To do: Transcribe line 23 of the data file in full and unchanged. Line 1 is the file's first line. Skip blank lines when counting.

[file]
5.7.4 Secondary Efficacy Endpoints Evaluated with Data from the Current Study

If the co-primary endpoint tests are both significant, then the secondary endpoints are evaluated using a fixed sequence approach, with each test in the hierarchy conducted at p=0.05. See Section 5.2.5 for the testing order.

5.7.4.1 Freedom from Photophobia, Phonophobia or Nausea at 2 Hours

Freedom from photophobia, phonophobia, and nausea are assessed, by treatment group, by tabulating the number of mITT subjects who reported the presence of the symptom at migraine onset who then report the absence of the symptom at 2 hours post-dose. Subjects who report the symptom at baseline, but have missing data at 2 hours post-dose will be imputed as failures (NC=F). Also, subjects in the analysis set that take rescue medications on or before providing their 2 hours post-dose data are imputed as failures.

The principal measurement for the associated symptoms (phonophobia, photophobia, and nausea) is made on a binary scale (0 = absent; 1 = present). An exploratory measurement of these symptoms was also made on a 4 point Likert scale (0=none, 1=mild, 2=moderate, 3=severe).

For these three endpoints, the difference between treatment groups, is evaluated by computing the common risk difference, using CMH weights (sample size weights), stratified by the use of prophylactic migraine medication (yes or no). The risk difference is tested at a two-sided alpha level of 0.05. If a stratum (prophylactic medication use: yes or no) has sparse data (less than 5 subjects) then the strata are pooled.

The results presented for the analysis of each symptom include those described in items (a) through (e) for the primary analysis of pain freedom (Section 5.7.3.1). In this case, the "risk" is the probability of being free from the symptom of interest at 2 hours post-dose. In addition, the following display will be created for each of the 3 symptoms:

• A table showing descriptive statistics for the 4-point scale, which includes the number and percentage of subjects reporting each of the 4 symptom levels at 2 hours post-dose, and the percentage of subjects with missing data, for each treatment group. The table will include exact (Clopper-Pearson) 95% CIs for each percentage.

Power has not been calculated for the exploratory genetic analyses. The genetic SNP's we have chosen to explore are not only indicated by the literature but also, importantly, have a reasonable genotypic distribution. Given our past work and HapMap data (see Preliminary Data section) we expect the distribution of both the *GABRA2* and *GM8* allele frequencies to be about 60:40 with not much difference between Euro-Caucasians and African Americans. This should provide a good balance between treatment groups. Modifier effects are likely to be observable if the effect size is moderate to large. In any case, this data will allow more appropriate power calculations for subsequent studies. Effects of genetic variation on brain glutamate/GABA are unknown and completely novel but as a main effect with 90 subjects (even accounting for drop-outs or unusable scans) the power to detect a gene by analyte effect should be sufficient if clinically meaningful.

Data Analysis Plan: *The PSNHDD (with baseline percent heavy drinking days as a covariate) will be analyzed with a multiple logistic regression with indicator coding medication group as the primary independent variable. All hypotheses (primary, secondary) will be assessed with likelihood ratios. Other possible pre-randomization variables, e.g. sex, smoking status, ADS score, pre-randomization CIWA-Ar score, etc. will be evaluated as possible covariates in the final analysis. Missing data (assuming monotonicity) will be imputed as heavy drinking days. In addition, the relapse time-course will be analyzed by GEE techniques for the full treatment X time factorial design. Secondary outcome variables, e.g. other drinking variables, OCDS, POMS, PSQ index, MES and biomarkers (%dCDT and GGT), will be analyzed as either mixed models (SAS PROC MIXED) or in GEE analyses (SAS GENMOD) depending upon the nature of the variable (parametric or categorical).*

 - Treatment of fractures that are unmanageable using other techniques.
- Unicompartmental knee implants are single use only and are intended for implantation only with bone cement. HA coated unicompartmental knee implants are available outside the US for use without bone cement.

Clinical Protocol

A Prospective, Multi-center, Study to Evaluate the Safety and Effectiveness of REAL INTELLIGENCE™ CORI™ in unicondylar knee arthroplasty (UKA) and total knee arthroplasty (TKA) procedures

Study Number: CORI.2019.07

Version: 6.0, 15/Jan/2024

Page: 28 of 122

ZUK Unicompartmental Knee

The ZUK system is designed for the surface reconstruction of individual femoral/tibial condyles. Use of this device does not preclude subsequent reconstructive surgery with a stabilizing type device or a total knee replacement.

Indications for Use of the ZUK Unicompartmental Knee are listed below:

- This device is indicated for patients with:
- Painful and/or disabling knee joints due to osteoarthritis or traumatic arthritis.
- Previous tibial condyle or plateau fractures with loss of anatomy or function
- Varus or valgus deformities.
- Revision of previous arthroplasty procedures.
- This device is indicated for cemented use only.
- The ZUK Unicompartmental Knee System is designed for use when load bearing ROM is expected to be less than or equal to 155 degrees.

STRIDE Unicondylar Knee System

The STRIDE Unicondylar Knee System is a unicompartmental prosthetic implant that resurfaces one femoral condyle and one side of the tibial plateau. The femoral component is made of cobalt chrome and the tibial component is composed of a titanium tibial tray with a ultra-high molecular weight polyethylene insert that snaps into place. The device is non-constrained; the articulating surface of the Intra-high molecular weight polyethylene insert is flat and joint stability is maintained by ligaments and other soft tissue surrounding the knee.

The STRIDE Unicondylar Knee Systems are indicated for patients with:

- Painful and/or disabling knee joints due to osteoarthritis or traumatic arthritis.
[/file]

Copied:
- Previous tibial condyle or plateau fractures with loss of anatomy or function